Paris: For the second time in the history of the Fifth Republic, a woman will hold the position of Prime Minister of France: Elizabeth Burne61-year-old Minister of Labor during the first session of the Emmanuel Macronto replace Jean Castex.
Known for her affinity with the Socialist Party, having a solid university education and extensive political experience, she will be responsible for leading the battle for the upcoming legislative elections on June 12 and 19 on behalf of the presidential coalition, and in this event. Successfully, he will implement the unpopular reforms promised by the executive branch, such as extending the term of office.
“I would like to dedicate this date to all the girls. Be true to your dreams! Nothing should stop the struggle for the status of women in our society,” declared the newly appointed Prime Minister.
Elizabeth Bourne was an excellent technocrat, respected by environmentalists and enjoying good dialogue with the unions, an engineer who graduated from the prestigious École Ponts et Chaussées.
She held the position of Governor of the Poitou-Charentes region between 2013 and 2014, then Director of the Cabinet for Segolene Royal in the Ministry of the Environment, from 2014 to 2015. The new Prime Minister was also President of the Autonomous Transport Corporation of Paris (RATP) between 2015 and 2017.
Close to socialism, Bourne joined the presidential line-up, La Repubblica in Marcha, in May 2017, when she became Minister of Transport for then-Prime Minister Edouard Philippe.
In July 2019, she was appointed Minister of Environmental Transition and Solidarity, and the following year, Minister of Labour, in the government of outgoing Prime Minister Jean Castex, whom she thanked yesterday for his “complete commitment to serving our country”, at the farewell ceremony.
The French have known for weeks what Macron asked for. He had to be attentive to social, production and environmental issues. It must also be a woman, because since her appointment Edith Creson30 years ago, during the presidency of socialist François Mitterrand, only men were appointed prime ministers.
Bourne meets all of these criteria, though she lacks the essential quality that would have made her a true asset to the head of state a month before the legislative elections: political leadership.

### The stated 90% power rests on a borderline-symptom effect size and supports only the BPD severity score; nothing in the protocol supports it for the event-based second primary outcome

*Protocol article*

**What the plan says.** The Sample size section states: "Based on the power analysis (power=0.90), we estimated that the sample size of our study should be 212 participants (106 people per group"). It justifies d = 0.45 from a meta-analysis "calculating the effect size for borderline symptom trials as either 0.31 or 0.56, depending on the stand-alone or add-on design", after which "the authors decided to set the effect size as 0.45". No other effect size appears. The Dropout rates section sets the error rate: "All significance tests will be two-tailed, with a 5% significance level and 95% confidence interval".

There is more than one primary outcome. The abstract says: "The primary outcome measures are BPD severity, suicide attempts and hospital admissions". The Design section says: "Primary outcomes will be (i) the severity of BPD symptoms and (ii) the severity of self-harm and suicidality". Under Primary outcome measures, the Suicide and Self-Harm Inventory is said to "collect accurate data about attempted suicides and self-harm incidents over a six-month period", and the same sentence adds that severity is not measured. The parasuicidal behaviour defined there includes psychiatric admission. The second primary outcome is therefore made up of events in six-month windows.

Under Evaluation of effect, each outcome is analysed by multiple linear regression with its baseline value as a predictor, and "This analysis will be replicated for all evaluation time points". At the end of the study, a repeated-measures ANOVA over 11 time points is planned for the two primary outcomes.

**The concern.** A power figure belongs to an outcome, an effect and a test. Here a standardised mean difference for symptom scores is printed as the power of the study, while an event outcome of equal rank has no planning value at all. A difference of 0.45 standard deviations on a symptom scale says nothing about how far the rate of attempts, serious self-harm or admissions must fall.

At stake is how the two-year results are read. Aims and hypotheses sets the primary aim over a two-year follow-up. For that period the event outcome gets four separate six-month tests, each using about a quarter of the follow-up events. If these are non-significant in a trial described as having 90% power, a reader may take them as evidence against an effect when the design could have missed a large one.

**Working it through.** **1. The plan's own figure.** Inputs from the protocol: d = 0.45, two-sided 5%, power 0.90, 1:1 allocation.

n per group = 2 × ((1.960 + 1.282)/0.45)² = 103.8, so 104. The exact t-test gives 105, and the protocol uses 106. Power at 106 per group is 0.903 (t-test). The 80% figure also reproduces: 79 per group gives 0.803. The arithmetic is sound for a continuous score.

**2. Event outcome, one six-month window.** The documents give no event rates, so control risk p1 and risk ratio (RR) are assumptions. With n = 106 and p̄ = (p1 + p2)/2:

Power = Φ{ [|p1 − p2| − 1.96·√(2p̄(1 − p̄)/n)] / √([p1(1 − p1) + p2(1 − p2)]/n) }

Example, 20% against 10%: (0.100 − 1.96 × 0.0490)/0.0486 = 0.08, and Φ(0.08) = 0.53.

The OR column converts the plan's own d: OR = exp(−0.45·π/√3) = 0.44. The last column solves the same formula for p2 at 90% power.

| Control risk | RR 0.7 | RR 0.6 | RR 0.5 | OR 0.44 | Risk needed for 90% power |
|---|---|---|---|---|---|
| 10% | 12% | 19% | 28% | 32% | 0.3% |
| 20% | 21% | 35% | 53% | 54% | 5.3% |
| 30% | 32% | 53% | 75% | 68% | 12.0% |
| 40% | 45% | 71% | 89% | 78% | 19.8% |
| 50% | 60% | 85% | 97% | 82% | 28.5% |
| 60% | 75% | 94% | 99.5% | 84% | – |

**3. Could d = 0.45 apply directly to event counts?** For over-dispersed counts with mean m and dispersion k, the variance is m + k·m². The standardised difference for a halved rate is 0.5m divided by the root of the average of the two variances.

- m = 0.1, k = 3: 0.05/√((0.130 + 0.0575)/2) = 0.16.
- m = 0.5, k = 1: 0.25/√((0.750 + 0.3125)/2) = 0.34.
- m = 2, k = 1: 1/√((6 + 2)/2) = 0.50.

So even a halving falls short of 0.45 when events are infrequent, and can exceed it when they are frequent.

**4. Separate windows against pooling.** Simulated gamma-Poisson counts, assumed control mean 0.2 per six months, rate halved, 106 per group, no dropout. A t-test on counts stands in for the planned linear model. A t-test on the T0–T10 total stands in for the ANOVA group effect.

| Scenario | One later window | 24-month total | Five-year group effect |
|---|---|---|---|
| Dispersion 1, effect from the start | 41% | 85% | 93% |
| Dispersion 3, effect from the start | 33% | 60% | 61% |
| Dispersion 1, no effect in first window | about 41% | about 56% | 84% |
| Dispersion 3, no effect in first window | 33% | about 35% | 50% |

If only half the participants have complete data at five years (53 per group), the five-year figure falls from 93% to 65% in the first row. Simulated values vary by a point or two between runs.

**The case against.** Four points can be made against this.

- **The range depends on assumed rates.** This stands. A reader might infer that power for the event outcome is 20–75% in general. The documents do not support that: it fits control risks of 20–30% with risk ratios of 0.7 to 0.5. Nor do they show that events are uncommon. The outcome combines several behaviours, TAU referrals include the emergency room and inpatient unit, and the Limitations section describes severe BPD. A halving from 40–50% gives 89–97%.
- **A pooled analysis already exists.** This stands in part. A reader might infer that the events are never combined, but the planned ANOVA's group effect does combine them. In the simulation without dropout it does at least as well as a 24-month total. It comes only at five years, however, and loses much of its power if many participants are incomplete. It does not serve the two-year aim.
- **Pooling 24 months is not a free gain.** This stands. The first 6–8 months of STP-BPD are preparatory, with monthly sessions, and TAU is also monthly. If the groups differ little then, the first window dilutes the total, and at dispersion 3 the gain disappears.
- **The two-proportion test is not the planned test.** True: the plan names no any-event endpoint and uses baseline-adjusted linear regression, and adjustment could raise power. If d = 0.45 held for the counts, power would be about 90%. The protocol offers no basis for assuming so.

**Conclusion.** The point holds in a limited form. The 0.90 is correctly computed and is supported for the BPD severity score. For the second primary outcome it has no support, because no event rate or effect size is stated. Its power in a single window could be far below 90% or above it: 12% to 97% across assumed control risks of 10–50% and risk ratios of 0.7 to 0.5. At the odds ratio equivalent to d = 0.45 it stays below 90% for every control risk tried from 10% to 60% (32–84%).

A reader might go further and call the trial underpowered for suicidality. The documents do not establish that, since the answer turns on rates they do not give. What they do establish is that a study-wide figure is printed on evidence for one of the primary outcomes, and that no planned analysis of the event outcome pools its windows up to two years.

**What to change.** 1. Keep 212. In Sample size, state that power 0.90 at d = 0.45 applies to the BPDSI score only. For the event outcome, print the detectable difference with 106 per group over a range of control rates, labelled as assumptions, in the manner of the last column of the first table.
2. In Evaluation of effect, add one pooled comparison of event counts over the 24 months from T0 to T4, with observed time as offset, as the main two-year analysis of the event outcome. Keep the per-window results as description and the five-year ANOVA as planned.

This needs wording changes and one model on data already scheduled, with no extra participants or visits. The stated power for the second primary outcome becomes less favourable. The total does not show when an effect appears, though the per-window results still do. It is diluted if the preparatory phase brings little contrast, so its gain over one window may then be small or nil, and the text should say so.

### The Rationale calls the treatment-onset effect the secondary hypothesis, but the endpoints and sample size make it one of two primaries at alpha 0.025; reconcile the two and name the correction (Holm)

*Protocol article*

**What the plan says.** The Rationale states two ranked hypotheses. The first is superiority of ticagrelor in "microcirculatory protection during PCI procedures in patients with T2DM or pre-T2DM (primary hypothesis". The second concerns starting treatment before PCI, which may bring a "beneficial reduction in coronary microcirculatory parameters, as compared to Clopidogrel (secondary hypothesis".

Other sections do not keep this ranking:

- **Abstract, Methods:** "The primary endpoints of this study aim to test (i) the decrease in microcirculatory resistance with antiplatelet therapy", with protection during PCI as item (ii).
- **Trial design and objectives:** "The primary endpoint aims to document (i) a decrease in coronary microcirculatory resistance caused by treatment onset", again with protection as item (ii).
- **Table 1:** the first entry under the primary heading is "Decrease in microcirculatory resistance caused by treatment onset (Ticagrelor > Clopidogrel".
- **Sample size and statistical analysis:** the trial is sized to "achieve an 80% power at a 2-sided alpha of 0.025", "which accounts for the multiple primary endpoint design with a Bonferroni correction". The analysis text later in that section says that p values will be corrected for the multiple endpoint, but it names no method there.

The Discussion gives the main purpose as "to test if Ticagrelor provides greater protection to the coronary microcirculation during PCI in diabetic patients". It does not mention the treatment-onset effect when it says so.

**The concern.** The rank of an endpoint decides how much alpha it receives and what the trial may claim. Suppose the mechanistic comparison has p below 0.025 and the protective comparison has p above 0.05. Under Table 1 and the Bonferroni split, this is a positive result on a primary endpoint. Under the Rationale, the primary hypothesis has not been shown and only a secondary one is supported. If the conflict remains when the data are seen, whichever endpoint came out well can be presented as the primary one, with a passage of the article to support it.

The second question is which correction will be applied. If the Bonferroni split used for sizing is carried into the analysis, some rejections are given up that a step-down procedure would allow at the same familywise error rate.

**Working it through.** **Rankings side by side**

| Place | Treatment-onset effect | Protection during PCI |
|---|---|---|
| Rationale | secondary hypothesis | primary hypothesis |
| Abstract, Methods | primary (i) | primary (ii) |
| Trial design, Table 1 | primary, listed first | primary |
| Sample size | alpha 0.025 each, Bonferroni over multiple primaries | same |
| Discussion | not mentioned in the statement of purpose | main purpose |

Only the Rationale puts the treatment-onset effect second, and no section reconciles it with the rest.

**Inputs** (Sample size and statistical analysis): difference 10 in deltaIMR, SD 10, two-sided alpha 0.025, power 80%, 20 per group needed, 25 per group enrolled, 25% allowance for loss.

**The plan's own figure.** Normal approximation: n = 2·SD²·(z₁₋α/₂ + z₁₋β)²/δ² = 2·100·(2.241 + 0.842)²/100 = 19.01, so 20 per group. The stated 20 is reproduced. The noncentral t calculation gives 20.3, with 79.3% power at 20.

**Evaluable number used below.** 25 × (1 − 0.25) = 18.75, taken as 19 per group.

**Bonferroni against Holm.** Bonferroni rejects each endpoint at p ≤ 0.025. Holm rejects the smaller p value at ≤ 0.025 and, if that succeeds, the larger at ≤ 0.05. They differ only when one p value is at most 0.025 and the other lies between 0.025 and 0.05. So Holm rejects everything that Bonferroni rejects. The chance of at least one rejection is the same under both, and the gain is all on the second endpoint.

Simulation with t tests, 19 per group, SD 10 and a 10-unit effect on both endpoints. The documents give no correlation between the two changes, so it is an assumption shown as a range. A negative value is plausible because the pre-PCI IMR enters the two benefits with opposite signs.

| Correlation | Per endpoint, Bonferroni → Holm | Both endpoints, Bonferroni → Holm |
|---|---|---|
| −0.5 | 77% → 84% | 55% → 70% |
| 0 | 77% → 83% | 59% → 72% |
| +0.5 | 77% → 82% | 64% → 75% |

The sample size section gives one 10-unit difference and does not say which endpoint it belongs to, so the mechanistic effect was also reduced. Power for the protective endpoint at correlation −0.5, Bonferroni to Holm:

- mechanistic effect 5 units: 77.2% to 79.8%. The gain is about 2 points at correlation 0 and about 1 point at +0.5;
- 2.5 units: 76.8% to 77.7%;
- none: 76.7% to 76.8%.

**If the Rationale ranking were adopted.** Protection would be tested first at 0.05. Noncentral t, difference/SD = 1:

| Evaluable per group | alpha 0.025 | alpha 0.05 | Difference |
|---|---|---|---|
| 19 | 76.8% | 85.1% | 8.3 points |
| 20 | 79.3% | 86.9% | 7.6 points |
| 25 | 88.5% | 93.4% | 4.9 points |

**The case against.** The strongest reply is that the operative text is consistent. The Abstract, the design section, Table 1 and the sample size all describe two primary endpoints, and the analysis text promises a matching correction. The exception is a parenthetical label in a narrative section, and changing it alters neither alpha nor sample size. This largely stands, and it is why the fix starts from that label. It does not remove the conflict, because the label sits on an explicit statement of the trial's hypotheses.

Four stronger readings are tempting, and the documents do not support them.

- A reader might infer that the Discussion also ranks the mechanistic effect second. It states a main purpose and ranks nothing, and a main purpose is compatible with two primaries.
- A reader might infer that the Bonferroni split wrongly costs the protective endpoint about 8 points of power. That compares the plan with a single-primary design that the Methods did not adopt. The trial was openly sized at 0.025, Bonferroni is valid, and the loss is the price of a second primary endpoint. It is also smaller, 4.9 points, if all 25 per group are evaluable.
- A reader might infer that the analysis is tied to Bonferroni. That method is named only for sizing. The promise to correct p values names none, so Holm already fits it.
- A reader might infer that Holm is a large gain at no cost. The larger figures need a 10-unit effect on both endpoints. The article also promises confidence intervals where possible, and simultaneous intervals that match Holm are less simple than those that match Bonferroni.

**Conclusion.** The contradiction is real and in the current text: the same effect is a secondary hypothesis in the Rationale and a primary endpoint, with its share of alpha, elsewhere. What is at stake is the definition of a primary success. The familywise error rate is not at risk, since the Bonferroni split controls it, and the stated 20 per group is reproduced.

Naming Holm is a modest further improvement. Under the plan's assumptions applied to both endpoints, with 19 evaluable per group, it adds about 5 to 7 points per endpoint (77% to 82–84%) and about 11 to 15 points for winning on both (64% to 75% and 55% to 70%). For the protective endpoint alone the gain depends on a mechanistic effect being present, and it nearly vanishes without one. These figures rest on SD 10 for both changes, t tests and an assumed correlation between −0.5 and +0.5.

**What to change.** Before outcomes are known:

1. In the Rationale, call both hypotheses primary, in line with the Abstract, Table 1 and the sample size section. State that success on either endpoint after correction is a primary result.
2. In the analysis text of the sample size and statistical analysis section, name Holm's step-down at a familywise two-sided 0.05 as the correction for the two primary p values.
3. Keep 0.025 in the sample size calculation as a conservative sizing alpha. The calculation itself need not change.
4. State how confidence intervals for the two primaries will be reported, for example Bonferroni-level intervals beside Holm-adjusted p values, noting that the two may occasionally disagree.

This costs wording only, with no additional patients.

With her, the president chose a woman from the center-left, when he came as prime minister in his first term from the ranks of the right.
A desire to rebalance his image, which discredits him being dubbed “the boss of the rich” for five years.
Recruiting from the center-left, Macron is also looking to complicate Jean-Luc Mélenchon. The leader of the far-left, who is third in the elections (with 22% of the vote) and the maker of a new left-wing coalition, bringing together environmentalists, socialists and communists, is calling on his voters to make him the next prime minister.
Borne’s upgrade did not trigger any “wouu!” effect. But “disturbing” was not the president’s goal, who preferred experiment above all. Macron wanted a loyal figure, responsible for running the administration, who knew exactly the state’s meanders, but would not obstruct projects he considered essential to France.
He needed a figure who would not violate an aspect of public opinion at a time when national unity was one of his priorities, with the left strengthening against the ever stronger far right.
Despite his political origins, Bourne would not bother the Right. The two major reforms he achieved in his career were the opening of the National Railway Company (SNCF) to competition and unemployment insurance.
As in those cases, Borne will have to use all his experience and skills to achieve the tough reforms announced by Emmanuel Macron, starting with retirement.
Promising during the election campaign to raise the legal starting age to 65 (versus currently 62), the presidential candidate risked putting thousands of French people on the streets.
Elizabeth Bourne, the former environment minister, will have to put up with the “environmental planning” promised by the head of state who, as is customary, even before the appointment of the team of the future government, began to apply pressure. His motto: “You have to act, act and act.”